June 7 (Bloomberg) -- Gold exports from Tanzania, which vies with Mali to be Africa’s third-biggest producer of the precious metal, grew 44 percent in the 12 months through April to $2.3 billion, the Bank of Tanzania said.
The deficit in the current account, the broadest measure of trade in good and services, more than doubled to $5.5 billion from $2.5 billion a year earlier, the Dar es Salaam-based central bank said in a report posted on its website today.
“This was partly due to an increase in import of goods, particularly oil,” the central bank said. The widening current account was partly responsible for the balance of payments swinging to a deficit of $163.1 million in the 12 months through April from a surplus of $45.9 in the same period a year earlier, the central bank said.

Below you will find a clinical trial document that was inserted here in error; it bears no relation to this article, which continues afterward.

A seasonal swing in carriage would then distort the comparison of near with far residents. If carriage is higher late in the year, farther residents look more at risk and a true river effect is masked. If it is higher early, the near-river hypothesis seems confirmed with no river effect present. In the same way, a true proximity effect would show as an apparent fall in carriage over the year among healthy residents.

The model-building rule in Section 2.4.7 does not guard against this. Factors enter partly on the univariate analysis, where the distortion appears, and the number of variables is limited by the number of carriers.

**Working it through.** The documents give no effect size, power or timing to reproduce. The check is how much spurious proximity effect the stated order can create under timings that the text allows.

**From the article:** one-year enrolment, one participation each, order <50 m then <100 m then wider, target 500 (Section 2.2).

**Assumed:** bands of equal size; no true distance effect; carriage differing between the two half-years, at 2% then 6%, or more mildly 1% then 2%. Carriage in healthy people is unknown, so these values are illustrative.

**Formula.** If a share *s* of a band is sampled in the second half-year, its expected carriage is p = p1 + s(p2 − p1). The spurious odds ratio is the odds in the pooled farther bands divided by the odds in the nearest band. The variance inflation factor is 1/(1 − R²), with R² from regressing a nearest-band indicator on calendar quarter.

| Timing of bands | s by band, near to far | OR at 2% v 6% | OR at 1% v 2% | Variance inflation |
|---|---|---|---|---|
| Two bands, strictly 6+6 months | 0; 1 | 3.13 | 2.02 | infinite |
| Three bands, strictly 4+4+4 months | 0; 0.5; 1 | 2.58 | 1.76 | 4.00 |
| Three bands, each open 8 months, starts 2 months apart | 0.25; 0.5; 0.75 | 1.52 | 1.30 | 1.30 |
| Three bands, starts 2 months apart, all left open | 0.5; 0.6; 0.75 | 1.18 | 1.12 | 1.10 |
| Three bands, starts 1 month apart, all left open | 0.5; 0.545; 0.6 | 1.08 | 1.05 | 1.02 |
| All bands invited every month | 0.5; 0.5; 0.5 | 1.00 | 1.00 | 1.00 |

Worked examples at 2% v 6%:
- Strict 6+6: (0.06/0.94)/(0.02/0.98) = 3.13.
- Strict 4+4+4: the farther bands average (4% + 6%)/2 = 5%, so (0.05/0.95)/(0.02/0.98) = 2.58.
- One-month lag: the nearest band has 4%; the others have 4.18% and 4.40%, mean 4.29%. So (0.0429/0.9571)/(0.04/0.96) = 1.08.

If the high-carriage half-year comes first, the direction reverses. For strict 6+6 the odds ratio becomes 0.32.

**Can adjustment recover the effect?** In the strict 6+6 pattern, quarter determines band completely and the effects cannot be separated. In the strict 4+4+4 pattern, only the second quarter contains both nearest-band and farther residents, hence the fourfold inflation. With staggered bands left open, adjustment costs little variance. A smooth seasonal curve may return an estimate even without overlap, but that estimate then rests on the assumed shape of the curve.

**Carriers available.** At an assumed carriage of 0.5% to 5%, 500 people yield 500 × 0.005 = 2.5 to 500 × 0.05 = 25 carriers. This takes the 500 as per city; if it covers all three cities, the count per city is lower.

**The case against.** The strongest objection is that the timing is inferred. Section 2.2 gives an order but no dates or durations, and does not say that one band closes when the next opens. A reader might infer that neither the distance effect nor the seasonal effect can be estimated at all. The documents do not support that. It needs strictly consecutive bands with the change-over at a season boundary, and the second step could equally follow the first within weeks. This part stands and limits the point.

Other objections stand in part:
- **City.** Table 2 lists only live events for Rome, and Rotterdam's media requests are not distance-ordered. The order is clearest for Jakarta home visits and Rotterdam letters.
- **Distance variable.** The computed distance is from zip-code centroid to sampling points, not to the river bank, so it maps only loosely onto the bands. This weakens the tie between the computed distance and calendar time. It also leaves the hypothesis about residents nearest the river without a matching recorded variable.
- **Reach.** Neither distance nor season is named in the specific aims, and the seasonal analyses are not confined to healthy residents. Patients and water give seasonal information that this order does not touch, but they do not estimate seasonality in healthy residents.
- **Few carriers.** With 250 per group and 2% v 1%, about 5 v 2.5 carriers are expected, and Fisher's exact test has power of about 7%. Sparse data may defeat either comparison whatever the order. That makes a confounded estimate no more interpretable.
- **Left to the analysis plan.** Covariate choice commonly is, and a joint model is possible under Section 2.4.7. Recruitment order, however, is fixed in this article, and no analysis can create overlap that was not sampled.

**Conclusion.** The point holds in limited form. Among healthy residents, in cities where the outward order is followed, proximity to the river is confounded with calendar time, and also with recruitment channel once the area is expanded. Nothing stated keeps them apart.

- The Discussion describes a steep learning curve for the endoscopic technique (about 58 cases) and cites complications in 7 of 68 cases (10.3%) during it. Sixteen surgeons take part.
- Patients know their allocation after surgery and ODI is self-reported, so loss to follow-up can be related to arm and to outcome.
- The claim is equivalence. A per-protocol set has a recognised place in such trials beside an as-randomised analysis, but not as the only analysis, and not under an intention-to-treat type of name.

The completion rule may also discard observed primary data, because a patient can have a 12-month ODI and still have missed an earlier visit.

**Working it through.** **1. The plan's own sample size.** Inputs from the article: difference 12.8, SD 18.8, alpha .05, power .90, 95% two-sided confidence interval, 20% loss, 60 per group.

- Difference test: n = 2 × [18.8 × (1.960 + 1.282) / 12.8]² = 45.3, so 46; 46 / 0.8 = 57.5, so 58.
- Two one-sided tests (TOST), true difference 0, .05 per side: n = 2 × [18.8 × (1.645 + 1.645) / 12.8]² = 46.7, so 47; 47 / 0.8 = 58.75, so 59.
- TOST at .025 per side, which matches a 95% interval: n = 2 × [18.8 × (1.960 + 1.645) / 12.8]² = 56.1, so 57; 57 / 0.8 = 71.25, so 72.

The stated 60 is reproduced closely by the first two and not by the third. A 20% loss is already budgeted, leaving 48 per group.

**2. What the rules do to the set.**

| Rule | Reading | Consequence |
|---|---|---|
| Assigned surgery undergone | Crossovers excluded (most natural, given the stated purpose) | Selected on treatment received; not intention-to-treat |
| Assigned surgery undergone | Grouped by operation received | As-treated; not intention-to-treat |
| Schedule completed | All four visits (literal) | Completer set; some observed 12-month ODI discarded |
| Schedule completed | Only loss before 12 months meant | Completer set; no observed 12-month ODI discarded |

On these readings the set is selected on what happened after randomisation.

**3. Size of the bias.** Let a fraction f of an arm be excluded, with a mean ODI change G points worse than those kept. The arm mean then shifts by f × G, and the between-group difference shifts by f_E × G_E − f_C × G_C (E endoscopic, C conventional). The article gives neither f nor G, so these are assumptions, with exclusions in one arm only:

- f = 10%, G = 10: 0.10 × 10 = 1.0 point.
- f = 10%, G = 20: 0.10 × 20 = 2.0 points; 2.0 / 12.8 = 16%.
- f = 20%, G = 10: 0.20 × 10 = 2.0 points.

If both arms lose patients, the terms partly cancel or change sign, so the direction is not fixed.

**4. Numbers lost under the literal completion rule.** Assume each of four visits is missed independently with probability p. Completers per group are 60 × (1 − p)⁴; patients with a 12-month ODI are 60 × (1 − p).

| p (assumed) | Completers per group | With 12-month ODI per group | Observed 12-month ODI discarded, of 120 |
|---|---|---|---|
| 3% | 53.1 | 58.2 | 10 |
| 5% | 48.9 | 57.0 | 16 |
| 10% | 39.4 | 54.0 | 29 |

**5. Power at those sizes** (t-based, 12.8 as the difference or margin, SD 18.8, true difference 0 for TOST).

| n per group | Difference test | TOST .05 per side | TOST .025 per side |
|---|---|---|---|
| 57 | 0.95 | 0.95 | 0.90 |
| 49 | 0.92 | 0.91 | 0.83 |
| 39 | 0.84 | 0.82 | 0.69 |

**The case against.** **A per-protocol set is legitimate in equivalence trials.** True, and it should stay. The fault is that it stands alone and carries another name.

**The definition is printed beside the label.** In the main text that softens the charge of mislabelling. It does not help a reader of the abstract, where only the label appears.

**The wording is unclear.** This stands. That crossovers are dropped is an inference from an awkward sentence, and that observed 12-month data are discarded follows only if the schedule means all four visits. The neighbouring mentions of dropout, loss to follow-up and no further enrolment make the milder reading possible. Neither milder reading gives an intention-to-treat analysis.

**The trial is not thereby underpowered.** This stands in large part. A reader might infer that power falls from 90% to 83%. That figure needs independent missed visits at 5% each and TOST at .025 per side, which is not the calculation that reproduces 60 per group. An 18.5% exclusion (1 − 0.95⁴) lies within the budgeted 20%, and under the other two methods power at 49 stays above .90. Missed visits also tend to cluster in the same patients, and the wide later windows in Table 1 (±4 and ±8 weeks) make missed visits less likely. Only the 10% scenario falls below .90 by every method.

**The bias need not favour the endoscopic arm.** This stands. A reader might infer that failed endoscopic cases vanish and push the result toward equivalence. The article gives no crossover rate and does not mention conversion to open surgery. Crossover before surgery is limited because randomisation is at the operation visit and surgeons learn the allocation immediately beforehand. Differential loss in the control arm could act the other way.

Exports in the year ending April were $7 billion compared to $6 billion a year earlier. Imports increased 36 percent to $12.8 billion, according to the report.
Commodity shipments from East Africa’s second-biggest economy declined 3.6 percent to $678 million, mainly due to a decline in coffee and cashew nut exports and a lower price for tobacco.
At the end of April, foreign-exchange reserves stood at $3.5 billion, enough to cover 3.7 months of projected imports, while external debt was $10 billion, the central bank said.
Following are agricultural exports in the 12 months through April over the past two years:
($ million) 2012 2011 Tobacco 33.3 43.5 Coffee 21.4 21.0 Cotton 12.2 9.6 Cashew Nuts 15.3 18.5 Tea 7.7 6.3 Cloves 10.2 1.1
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